Daraja’s Kwanza Jamii Njombe newspaper is one of very few genuinely local newspapers in Tanzania. The vast majority of papers cover stories from the whole country (though with a big bias for stories from Dar es Salaam and Dodoma), and aim to distribute across the most cities and towns nationwide.
One of the few examples of a well established local paper is the Arusha Times, published weekly in English by F.M Arusha Ltd established by William Lobulu and available online with the most-read newspaper website in Tanzania. I had the opportunity this week to visit Arusha Times’s office, to introduce Kwanza Jamii Njombe and to see what lessons Daraja can learn from Arusha Times’s experience.
We shouldn’t forget that Arusha and Njombe are very different settings for a local newspaper. It would not be possible for a local paper in Njombe to be published in English, for example, and the Arusha Times was able to link into existing distribution networks in Arusha of a kind that doesn’t exist in Njombe. The two papers also have different goals. Kwanza Jamii focusses on good local governance, spending a lot of time and funds on expensive content such as investigative journalism and rural coverage, while the Arusha Times a gentler and more traditional local paper not particularly focussed on public interest journalism. But despite these differences, I was surprised by how much these two papers have in common – we sell roughly the same number of copies (3-4,000) we’ve had similar logistical and design difficulties with printing, to name just two.
Three lessons that Daraja can take from the Arusha Times stand out.
First, the Arusha Times is a weekly paper run by a team of three part time volunteers – an editor, a designer and an accountant. None of them work more than two days a week on the paper and the designer spends just a few hours on each issue. And yet, with careful use of freelance journalists and simple design and layout processes, they manage to produce a good paper.
Njombe doesn’t have such a deep pool of freelance journalists to work with, and much of our content is time consuming to produce. But the fact that such a small team working on the Arusha Times can do what they do gives me confidence that we will be able to cope when the paper becomes more regular in a few months time. If we can make more effective use of freelance journalists than we currently do (Arusha Times gives journalists access to their computers, which is an idea we could usefully take on board), and perhaps also simplify some of our design and layout work, we should not have a problem.
Second, Arusha Times has survived for as long as it has (15 years), by building up a strong relationship with its readers. That’s partly because their readers know that every Saturday a new issue of the paper will be available – when past printing problems caused late publication, readers’ trust was damaged. It’s also partly because the editor and journalists know their readership very well and produce the kind of content that attracts their readers.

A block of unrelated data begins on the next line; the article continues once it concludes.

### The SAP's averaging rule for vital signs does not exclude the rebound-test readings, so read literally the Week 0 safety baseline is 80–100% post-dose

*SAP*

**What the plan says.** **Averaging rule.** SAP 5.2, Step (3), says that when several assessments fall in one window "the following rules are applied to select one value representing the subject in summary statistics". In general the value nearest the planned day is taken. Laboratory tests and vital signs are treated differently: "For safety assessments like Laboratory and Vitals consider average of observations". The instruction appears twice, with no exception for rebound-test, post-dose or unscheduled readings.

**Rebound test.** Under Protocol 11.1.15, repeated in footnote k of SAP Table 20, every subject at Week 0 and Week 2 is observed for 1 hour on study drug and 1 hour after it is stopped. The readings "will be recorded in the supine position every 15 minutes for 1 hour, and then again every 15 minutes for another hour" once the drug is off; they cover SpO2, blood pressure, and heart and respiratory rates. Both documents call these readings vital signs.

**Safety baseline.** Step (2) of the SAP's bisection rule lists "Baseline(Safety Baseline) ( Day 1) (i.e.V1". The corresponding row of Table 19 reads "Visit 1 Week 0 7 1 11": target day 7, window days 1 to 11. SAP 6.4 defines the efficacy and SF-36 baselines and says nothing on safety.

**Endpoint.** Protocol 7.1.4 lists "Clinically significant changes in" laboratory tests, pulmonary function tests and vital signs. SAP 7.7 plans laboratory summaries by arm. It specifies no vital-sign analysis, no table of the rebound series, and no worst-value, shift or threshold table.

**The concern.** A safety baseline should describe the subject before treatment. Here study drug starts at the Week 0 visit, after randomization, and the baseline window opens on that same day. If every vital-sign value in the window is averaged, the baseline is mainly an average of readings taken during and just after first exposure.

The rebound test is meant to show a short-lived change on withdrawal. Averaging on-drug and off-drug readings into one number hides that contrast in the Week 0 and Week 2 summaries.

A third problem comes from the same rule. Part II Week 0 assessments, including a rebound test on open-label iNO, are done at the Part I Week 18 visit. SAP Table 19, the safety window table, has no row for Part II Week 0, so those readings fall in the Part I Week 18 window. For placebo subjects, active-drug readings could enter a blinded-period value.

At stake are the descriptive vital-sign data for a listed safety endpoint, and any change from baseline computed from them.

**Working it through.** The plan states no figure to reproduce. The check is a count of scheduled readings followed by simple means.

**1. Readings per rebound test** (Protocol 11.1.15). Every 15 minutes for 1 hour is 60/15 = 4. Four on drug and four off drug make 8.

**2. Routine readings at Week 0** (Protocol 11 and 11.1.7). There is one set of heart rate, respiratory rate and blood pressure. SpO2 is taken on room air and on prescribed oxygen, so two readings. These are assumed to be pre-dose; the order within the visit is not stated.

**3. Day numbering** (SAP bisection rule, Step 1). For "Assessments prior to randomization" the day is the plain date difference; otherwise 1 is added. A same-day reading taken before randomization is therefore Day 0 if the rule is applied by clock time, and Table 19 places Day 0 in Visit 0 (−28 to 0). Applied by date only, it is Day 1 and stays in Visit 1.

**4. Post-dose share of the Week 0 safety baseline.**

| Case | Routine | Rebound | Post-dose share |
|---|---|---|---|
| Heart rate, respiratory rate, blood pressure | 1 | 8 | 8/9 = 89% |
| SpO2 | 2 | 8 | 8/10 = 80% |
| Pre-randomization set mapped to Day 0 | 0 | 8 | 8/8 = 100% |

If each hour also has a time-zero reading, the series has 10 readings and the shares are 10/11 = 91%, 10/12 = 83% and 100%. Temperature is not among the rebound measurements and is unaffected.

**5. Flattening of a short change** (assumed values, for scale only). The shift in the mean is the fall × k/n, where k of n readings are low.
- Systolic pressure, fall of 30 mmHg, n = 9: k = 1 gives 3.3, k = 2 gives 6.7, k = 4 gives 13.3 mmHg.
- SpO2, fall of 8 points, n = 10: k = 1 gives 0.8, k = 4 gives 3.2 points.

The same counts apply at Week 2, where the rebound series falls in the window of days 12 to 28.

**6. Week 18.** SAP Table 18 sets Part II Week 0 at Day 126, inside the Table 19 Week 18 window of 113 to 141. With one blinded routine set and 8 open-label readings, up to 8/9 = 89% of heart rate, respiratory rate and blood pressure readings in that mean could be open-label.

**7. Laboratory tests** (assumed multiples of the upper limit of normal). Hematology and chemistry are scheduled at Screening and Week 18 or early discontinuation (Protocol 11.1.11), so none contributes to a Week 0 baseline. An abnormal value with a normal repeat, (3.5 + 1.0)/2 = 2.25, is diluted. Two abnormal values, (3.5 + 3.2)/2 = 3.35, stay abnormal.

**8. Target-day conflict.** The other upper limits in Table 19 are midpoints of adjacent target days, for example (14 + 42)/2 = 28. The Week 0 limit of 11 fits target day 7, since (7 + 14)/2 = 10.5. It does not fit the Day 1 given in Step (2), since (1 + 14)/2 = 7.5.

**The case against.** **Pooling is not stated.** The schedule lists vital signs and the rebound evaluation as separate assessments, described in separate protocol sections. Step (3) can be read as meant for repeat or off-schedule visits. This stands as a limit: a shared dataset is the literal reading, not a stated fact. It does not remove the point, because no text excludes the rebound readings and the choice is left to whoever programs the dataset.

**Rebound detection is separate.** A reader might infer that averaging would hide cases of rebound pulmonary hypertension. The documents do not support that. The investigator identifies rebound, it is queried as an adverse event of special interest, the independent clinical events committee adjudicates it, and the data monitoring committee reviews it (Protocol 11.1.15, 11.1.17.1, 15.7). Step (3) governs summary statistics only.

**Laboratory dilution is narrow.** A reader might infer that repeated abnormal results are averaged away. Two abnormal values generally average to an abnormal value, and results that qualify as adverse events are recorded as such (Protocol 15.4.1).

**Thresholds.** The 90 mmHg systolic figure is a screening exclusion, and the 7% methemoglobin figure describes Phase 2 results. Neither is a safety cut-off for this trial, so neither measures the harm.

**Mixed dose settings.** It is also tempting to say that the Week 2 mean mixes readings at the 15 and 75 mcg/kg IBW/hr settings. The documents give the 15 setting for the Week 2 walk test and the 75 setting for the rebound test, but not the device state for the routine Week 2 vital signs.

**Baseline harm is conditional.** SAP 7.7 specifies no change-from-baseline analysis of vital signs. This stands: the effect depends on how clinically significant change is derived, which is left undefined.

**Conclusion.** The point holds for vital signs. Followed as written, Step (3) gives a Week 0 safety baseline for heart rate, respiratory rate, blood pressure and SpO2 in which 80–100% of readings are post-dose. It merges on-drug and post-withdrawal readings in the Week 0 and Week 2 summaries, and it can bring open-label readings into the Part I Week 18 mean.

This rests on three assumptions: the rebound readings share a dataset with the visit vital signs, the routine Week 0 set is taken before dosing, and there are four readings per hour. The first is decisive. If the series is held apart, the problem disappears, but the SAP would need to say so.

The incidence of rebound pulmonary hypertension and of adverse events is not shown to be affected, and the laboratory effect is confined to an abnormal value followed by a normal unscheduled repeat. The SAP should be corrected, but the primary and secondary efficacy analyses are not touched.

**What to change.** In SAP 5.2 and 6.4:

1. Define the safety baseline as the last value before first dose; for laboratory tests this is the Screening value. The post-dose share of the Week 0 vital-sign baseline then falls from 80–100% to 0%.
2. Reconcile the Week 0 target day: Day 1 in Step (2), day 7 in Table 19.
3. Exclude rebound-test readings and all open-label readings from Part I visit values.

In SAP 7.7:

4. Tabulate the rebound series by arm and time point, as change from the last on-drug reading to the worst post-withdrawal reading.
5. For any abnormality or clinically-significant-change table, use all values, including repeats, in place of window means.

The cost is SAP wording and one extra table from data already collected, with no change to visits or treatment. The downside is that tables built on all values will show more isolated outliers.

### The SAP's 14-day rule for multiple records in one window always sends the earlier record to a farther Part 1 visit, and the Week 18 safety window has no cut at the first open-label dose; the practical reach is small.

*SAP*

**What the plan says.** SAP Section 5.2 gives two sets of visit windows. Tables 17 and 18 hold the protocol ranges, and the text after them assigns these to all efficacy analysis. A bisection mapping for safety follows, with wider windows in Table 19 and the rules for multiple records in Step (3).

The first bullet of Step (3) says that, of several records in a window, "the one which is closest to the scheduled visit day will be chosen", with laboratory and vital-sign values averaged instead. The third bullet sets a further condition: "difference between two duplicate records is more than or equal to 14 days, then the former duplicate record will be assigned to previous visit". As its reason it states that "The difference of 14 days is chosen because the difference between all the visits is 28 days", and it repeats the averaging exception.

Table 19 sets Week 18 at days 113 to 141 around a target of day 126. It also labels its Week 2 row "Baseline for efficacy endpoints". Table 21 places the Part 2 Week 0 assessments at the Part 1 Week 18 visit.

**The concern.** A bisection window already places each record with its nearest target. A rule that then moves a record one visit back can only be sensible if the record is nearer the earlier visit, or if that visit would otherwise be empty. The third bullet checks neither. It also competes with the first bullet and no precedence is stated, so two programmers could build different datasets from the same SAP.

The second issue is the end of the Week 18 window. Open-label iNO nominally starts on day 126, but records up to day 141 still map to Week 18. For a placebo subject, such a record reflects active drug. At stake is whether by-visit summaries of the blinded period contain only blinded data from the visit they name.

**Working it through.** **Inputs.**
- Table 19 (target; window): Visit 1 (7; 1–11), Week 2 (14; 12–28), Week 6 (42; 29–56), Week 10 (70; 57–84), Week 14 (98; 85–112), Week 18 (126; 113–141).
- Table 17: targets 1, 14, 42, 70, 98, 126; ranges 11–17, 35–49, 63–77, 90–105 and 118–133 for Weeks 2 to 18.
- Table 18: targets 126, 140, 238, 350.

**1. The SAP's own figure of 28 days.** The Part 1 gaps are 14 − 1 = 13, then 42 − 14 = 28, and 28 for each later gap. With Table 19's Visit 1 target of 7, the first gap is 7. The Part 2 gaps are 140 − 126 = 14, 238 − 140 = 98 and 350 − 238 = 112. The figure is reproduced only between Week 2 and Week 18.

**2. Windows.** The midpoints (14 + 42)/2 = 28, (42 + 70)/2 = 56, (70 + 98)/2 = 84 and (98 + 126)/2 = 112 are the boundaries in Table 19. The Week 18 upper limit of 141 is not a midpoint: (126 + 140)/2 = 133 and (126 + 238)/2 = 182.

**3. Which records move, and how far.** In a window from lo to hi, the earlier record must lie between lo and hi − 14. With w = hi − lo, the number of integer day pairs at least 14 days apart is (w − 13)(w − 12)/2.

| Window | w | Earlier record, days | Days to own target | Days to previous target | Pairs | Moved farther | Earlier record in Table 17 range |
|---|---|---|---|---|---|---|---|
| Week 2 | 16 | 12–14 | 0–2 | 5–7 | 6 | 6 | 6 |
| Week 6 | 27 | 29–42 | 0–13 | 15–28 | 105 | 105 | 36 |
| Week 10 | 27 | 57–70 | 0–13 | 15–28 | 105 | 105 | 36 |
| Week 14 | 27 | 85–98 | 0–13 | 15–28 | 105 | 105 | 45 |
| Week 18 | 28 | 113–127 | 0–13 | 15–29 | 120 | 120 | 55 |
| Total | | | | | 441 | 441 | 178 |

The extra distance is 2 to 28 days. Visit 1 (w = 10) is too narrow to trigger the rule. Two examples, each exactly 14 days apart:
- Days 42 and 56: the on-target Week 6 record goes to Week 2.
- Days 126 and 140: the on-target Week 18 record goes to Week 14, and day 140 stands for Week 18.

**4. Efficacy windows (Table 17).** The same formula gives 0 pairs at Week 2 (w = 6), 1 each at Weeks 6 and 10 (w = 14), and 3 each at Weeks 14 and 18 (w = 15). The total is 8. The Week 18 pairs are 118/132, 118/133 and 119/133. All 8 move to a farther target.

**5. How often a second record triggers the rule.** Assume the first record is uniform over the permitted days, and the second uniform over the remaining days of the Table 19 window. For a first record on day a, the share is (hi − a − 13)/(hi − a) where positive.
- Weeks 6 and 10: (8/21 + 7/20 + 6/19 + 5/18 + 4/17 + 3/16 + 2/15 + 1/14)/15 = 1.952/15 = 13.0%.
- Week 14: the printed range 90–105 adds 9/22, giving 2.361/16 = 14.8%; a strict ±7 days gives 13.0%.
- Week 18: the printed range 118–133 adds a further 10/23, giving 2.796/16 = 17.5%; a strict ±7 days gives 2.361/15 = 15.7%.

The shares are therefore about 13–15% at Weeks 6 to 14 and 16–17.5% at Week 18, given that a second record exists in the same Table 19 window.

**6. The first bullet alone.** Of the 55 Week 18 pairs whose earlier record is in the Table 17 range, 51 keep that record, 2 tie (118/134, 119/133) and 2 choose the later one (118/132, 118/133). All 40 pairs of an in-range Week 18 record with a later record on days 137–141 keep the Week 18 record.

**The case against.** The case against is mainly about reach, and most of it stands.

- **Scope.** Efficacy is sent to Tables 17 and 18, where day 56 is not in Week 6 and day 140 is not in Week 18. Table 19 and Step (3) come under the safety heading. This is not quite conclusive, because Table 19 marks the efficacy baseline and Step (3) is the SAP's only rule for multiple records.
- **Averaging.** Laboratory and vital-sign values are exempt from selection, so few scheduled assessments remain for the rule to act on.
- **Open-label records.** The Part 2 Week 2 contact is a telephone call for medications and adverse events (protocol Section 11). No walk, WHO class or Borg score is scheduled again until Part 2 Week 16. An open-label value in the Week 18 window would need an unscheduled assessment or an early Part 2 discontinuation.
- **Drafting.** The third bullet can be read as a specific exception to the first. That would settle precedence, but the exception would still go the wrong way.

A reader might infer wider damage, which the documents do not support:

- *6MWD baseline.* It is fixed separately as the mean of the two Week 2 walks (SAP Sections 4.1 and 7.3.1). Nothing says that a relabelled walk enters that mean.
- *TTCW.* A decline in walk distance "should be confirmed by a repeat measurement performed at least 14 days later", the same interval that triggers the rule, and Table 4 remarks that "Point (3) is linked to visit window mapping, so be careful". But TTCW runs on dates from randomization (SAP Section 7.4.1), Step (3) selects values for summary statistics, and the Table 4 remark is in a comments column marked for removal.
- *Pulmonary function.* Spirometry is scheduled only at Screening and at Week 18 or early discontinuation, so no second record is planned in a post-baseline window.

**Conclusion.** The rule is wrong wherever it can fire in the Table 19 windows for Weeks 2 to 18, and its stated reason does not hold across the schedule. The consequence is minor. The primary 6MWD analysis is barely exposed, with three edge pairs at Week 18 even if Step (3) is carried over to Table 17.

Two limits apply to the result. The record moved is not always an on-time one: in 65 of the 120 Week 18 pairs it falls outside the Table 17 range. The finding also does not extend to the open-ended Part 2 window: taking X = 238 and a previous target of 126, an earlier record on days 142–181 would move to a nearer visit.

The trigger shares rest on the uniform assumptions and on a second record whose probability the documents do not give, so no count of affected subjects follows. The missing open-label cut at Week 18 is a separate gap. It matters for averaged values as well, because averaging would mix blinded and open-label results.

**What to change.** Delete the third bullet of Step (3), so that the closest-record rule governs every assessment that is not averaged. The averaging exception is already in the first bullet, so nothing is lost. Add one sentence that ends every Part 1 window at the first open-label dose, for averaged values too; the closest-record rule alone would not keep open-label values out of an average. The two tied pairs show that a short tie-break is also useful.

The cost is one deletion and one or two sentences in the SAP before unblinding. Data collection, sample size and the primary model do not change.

In our case, we’re only now beginning to build that kind of relationship. The advantage of making the paper more regular is clear, with weekly being the easiest option for readers. But perhaps more important is to make sure we are engaging our readers both with content that interests them and finding ways of getting them involved in contributing to the paper through letters, competitions, etc.
And third, the issue of sustainability is key. There may not be many local papers in Tanzania at present, but there is a long list of those that didn’t survive. Arusha Times survives by having a dedicated team that don’t expect to make a profit. Some issues attract more advertising and cover the funding shortfall of other issues that attract less. Kwanza Jamii Njombe is more expensive to run – our content is more expensive and the paper is monthly rather than weekly, hence advertising and sales revenue is lower. But we already bring in more revenue from advertising per issue than Arusha Times, and making the paper more regular will help too. Our immediate success in attracting advertising from local businesses in Njombe has been a very pleasant surprise.
I have often been asked whether we are aiming to make the paper full self-sustaining, and of course the answer is that we would love to be able to do that. But we certainly don’t expect it to happen easily, and it may well be that it proves impossible to make it viable without compromising on the more expensive content we produce. The most expensive content is what contributes most to the paper’s objective of accountable local government, so we’re not going to set that aside in the name of profit. Which is why our more immediate and more realistic objective for the paper’s business model is to be able to cover all costs except public interest journalism from sales and advertising revenues.
Ours is an ambitious programme but it’s also an innovative one. We’re treading new ground, so let’s take it one step at a time.
– – – – –
Originally posted on Daraja’s blog, at http://blog.daraja.org/2011/01/what-kwanza-jamii-njombe-can-learn-from.html